Sunday Morning, July 12, 1914. T H E D E C A T U R R E V I E W Page Eleven Getting More Interested In Sangamon River W E p«cjU of Decatur are begln- nlnf to take a good deal of Intereit in tb« San»»mon friv«r. It lin't much of a river, w» are compel!** to admit when exhibiting It to stranger*, but It Is the best we fcave. It U not a majestic stream, and ·xcept for pIctureSQUs bits which are cx-asionally aiscoverad by the artist end th« photographer. It la not re- tnarkabl* for Its beauty. Dr. Randall, Whose specialty outside of his profession is geolo»y--says that nature after having; laid out a basin sufficient for a very considerable river, failed to lurnlsh a water supply to fit the basin. It Is not larce enough at ordinary stages for boating and even the fish Jiave quit Its waters in disgust. USES. Nevertheless we think a great deal of the Sangamon river, and as Decatur grows larger we are compelled to think a great deal more about the river. It runs our mills and factories, furnishes our drinking water and water for other domestic uses, quenches cur fires--when we get at them early eiiouglt--sprinkles our lawns and streets and serves other Important uses. It the Sangamon river In the neighborhood of Montlcello or Cerro Qordo or Oakley should suddenly drop Into ft hole in the ground and continue Its course by some underground passage, It would be mighty awkward for Decatur. There are rivers In various puts of the country which do that thing. A familiar example Is Ixist river in Orange county, Ind., a stream almost as large as the Sangamon river at Decatur Of course the Sangamon Is not that sort of river, or rather it Boes not flow through that sort of formation. DREADFUL SUPPOSITION'. But. and here is a suggestion that ha» given thinking people of Decatur tcrlous reason for thought, suppose Piatt. Dewitt, Champaign, Ford and McLean counties this year and last year had no more rainfall than w» cave had at Decatur. What would Imve happened to Decatur? Deoatur bcth last year and this itemed to be on the dividing line between fairly abundant rainfall and drouth. If the territory of the upper 8angamon had been as dry last year as that of Macon county, there i* scarcely a doubt that Decatur would have been out of water. NO DANGER. ^. O f . course If the Sangamon should cease to flow It does not mean that calamity would com* within a day. There Is enoagh water Impounded by the dam to last the city for several days. It la believed by the experts that a great deal of water Is supplied to this basin by springs and that the water supply last year would have failed but fo- these springs. At any rate there Is no danger that the city's water will be cut off at a moment's notice unless the dam should break. WE USE MORE, i The danger Is not that the Sangamon is delivering less water than formerly in dry seasons, but that Decatur is every y^t, using- a. great deal more water. There are more factories, more homes, more public building*, more locomotive engines, more use of water by the fire department. The demand Is rapidly approaching the point when the Sangamon at low stage will be unable to furnish sufficient water. The city authorities' recognize this and ;any others realize it. The supply of water will have to be Increased in some way. For this reason the survey of the river above Decatur by the Chicago engineers who are now working upon the sewage disposal problem Is of particular Interest and Importance. , SURVEY OF THE RIVER. Edgar Wltieman, a 1907 graduate of the Mllllktn university, wrote a thesis upon the gangamon river In which ha furnished many valuable facts gathered from varlou* scientific sources. In this he states that the Sangamon 1* the lanreit tributary of the Illinois river and that It drains a watershed of 5,670 square mile*. The river; according to hi* showing, 1* 180 mile* long. The Kankakee 1* th» only tributary of the Illinois that approaches It In siie. Assuming these figure* to be correct, the thing which vitally concern* De- oatur is that only about one-third of th« length of the Sangamon 1* above Decatur, wihlle the basin drained above Decatur Is lees than one-fifth of the total basin of the river. Below Ds- catur the. Bangamon I* Joined by the South fork, which Is nearly as large a» the North fork at Decatur, Bait creek which become* a small river and numerous other creeks of considerable slse. SOURCE. Mr. Wltnman says further: "The source of the river Is in the Bloom- Ington moraln system In eastern Mo- Lean county at an altitude of 850 feet above tide or 430 feet above Its mouth. In the first ten miles U makes a descent of 120 feet, this leaving 300 feet of the fall for the remaining 170 mllei of Its course. The fall is far from regular. Thus In Its course through San- gnmon county, a distance of thirty-six miles, it falls only thirty-eight feet, while In crossing Menard county. Immediately below, It falls sixty-seven feet In a distance of thirty miles, and in crossing Macon county it falls^fifty feet In about thirty miles. In the lower twenty-three miles where It crosses the Illinois bottoms, Its fall Is only sixteen feet." DBCATUR TO SOURCE. The figures given as to length by the authorities would seem to be Inaccurate. Stepping the river with a pair of dividers set on the map scale At ten miles distance from Decatur to the beginning of the river near Ellsworth and Arrowsmlth In McLean county the river measures eighty miles. This, of course, takes no account of the many short turns. The entire length of the river measured thus on the map is 220 miles. HEADWATERS. The headwaters of the Sangamon are in McLean. Ford, and Champaign counties. Stevens oreek which rises In Ford county and Wildcat slough in Champaign Join the branch .from McLean county In the northeast corner of Champaign. There are not many tributaries of consequence above Decatur. Goose creek aqfl Camp creek In Platt county and Friends creek In Macon are the larger ones. Estimated by townships on the map the Sangamon appears to drain the following territory of the various counties: Champaign county, eight townships, 28»XQuaTe mile*. Ford" county, four townships, 1« square miles. McLean county, four townships, 1« square miles. Dewitt county, two ( . townships, 72 suuare miles. Piatt county, six townships, 215 square miles. Macon county, seven townships, 316 square miles. The total is 1,11« square miles. It should be bora In mind that while practically the whole of Macon county drains Into the Sangamon the greater portion of the drainage enters the river l»low Decatur, the northern townships by the way ot Stevens creek and two of the southern townships by way of Flat branch and the South fork. NOT FINISHED. Quoting again from Mr. Wltzeman's paper: "Extensive plains in central Illinois are somewhat Inadequately drained by the Sangamon whose t r i - butaries do not ramify as throughly as is necessary for good drainage, and the area given as Its catchment basin represents that not actually drained but that which may by extensive ditching be drained into It. The course of the river Is comparatively straight and does not show the multiplicity of branches, creeks, etc., which are char- acteristlng of old rivers which accomplish adequate draining." It would appear from thig that the Sangamon river Is not finished yet. In a few thousand years or possibly a few hundred thousand the river if let alone would have worked out its destiny and have dojie an adequate job of draining it* basin. Man came upon the seen* too early, however, and If the drainage of the Sangamon valley is perfected It will have to be done artificially. A good deal of It has been so done. Since Mr. Wltzeman's thesis was prepared several large drainage ditches opening Into the upper Sangamon have been dug. More of these will be excavated from time to, time and they will no doubt modify the flow of the river. That the through drainage of the river basin above Decatur will ever furnish an adequate flow of water at all seasons to supply Decatur Is hardly to be expected. INCREASING WATER. "* The geological survey of th* upper Sangamon Is of particular Interest as, throwing some light upon the possibility of Increasing 1 the water «upply._ Quoting from a report cf this survey: 'The main stream flows for 90 mile* within the limits of the Wisconsin drift, leaving the drift a few miles west of Decatur. In this portions of its course it receives no tributaries of Importance, its Immediate watershed being fifteen or twenty miles wide. It No Disease Without A Cause The cause of both acute and chronic disease* removed by CHIROPRACTIC ADJUSTMENTS No matter what or where the aliment ti, coma and investigate the method of removing the cause. Investigation ooati nothing~and examination is free and invited. Landgraff Williams Chiropractors LADY ATTENDANT Rooms 213-315 Empress Theater Bids. Hours 9 to 12. 2 to 6, 7 to 8. Sunday* 10 to 12 a. m. Phones--Auto 1250: Bell MO. follow* the west border of the Cerro qordo moraine for fully thirty mile* below th* village ot Mahomet, and that moraine constitutes the east border~of the watershed. It* Talley tctut 10 to 10 feet In a»«ra*« depth In th* tint sixty mile* ot it* oour*e. but In the next SO mile* in which It crosses th* Bhelbyrllle moranlo *y*tem It has trenched to a depth of 7( feet" IMPOUNDING. The last thirty mile* referred to 1* in Macon county and th* deeper trenching of the valley facilitates the impoundlnr of water which it 1* ·Breed will be necessary to secure m larce supply for th* city of Decatur. It 1* this pertlon of th* *tream above Decatur which will be surveyed, By L*.nfdon P«ar«e and hi* assistance In the sewage disposal matter. It must be born in mind, however, that the fall of the stream through Macon county Is only fifty feet In 10 mil**, a foot air* two-fifth* to the milt, It 1* agreed that the most feasible plan for Decatur 1* to Impound more water either at Decatur or higher up the river. Possibly It will require a ·erles of email reservoirs Instead one great reservoir. Shoe Repairing --By the Goodyear Welt Process insures lasting satisfaction. --This same process is used in the manufacture of your shoes and enables us to turn out our work in a neat and satisfactory manner. --Nont but the best Oak Sole leather used. "NOT THE CHEAPEST, BUT THE BEST" Wear-U-Well Shoes --In addition to the repairing, we carry the well-known Wear-U-WeU line of shoes. These shoes at $2.98 cannot be duplicated for value any place in Decatur. --Get acquainted with the Wear-TJ-Well method. LOUIS WEISS 331 N. Main. Auto Phone 1526. Millinery Department Tour un-restricted choice of any untrimmed shape in our millinery stock, chips, braids, hemps and Milans, values ur»to$2.50 sc C O M P A N Y EVERYTHING READY TO WEAR 121-125 N. Water St. Millinery Department Your choice of any trimmed hat in our stock, excepting white hats or panamas; some worth to $8.50 $1 PRICES ENTERED DERFUL VALUES Cost and selling price have been disregarded, We must dispose of the balance of our Spring and Summer goods, We take the loss; our patrons in Decatur and surrounding country reap the benefit, Every thing must go, Bargains! Bargains! Bargains galore, CORSETS Extra quality net, well boned and made, medium bust and hips; value $1.00 .. 49c GIRLS' DRESSES Girls' dresses; ginghams, percales, chambray or lawns, white or colored, also checks, stripes or plaids a regular ?1.75 TM ' 9 5 c GIRDLES To close out our entire stock of girdles, worth to $3.00; fiQ/» each \l«7v Silk Dresses Your unrestricted choice of our entire d*Q silk dress stock, worth to $12.50 ..... «pG CHILDREN'S COATS Coats for girls; values R£ $1.00 BASEMENT Mosquito netting, green or white, regular value is 9c yard, spe- CM c j a l at w BASEMENT Children's rompers; chambray and gingham, all colors and sizes, worth 1Qt 35c la * Undermuslins Special lot of gowns, combinations. drawers and princess slips, in crepe, nainsook and muslin. Extra well made, full length and width. Trimmed with dainty laces and handsome embroideries. Values to $1.75. 95c Waist Department 30 dozen waists that usually sold for $1.00, $1.25 and $1.50. All new models H \p in voile, crepe and lingerie i I rri/ Clever waists of organdy, voile, crepe, cross bar lawns or Jap silk, 30 different styles, all sizes, worth up to $1.75 95c Tub silk waists, 3 new models, '9 different patterns, guaranteed fast color and perfect fitting. A real d»-j 9 A $2.50 waist *4 JL«O«7 Embroidered voiles, beautiful laces and fetching styles make these waists worth easily j»-| $3.50 «J5 A · The prettiest waists in Decatur will be found in this lot. Hand embroideries and cluny laces make effective waists worth $5.00 IN E W SPAJPEfl fi C H1V E ® $2.49 Summer Dress Sacrificed! We must-sell them. The prices quoted do not cover the cost of materials. See them early. See our windows. Summer dresses of all-over embroideries, crepe, striped gingham and chambray. Lace and -embroidery trim, Eussian tunics. Value $3.50 CooL Summer dresses' of flowered crepe, rice cloth, voiles and other new and wanted cloths, 7 different models, white and colored; values are up to $6.50, at 12-button lar 50c value . GLOVES cotton gloves. Regu- 24c Dresses of rice cloth, voiles, crepes, cordalines and other natty materials; there are 9 different models, all sizes, but not in all models. Come early for these-worth to $10.00 Dresses of voiles, crepes, lingerie and all the newest materials, cleverly made with long Russian tunics and all the new- ·est effects. Worth up to $12.50 HOSIERY Full fashioned, regular made hose, in black, white, tan, maize, green; extra quality lisle; value 20c BOYS' WASH SUITS Boys' wash suits, all sizes, in percale, chambray or A f ~ duck, all colors. Regular 98c quality rfctli/ MEN'S SHIRTS 15 different patterns of percale; collar to match; all sizes, value 75c 48c BOYS' FURNISHINGS-HATS Boys' hats, about 100 straw hats for children. MEN'S UNDERWEAR Men's mesh union suits, long or short sleeves, 43c 39c Coats and Suits Your unrestricted choice of our entire stock of coats and suite--all sizes 18 to 44, in tan, navy and black; worth up to $19.50. $4.45 Skirt Department Ratine or pique skirts with plain tier effects or full Russian tunic, worth $1.75 Imported ratine skirts in white only; long Russian tunic, trimmed with pearl or jelf covered buttons, a $2.50 model JCCbXB WA. DWU $1.39 Wash or wool skirts with the new Russian tunics, in ratine, wool serge or novelty cloth. Regular $3.50 d»"| At value, Monday «P A««/«J Handsome skirts of imported ratine, eponge or pique, made with Russian tunics, flounces or tier effects. Easily worth $5.00 Skirts of granite cloth, serge, repp, eponge and imported ratine. Made in 20 different styles. Worth up to $7.50 SFAPERl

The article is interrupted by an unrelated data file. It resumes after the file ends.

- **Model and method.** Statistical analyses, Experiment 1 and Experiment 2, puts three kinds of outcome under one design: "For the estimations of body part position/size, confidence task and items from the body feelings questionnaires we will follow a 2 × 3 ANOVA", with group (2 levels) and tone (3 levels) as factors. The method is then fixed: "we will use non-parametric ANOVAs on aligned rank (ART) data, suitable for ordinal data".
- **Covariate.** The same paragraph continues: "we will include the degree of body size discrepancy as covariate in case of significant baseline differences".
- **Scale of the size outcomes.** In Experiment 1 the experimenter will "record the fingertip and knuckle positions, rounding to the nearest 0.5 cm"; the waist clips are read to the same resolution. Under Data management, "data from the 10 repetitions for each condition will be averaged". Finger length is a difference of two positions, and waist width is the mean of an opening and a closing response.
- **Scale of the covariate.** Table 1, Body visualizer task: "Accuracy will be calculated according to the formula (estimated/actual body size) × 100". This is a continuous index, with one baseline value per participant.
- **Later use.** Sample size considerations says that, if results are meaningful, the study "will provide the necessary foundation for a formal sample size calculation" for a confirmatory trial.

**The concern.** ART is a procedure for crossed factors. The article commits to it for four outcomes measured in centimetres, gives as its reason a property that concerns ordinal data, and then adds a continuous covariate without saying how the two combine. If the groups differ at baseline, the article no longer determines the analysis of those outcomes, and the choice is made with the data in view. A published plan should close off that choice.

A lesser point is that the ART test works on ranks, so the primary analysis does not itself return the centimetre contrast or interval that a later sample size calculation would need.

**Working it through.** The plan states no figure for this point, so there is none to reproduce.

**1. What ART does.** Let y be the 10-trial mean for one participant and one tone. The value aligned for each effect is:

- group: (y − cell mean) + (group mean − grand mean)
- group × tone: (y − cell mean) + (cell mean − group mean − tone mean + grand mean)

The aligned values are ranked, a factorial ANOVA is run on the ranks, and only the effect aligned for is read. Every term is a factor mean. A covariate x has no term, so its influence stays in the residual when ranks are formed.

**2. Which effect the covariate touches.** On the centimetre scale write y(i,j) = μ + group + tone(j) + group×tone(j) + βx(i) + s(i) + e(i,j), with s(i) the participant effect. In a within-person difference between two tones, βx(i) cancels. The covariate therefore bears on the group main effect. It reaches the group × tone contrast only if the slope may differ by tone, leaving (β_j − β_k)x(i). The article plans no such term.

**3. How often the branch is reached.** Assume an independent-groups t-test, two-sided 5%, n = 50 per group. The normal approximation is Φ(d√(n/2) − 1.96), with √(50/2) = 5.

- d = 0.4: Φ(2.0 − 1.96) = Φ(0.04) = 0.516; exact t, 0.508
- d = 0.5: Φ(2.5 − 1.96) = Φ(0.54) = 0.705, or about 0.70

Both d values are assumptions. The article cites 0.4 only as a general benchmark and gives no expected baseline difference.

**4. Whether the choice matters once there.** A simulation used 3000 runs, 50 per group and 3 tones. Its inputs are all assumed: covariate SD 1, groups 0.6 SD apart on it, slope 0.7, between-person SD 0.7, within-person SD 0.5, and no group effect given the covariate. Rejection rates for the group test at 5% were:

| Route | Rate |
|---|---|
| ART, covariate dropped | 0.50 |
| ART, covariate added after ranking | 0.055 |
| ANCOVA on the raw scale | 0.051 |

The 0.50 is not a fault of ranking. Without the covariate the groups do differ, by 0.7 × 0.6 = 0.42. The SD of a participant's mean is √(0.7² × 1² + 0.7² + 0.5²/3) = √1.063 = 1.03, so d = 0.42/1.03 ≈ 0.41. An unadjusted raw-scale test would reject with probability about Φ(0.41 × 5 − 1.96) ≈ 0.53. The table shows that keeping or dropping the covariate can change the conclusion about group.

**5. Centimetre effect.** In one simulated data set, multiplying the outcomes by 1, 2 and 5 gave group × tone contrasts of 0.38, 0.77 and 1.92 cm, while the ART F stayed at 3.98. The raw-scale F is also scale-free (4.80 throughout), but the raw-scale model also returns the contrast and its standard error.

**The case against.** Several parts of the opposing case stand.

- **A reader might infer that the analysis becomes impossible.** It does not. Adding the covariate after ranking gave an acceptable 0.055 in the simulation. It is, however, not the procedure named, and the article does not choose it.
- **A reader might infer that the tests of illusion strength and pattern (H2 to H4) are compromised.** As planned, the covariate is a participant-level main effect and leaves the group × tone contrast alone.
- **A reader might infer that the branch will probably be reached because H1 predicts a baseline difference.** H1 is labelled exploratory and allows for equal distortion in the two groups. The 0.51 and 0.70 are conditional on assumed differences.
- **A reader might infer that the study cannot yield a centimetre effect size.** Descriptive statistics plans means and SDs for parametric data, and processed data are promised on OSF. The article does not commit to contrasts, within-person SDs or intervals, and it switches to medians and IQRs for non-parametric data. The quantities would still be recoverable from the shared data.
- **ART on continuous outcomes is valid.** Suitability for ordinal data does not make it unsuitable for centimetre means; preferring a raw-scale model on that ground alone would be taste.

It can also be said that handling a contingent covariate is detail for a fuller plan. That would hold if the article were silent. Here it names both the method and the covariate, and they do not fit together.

What members have found on this page

Get access to Newspapers.com

  • The largest online newspaper archive
  • 11,200+ newspapers from the 1700s–2000s
  • Millions of additional pages added every month

Try it free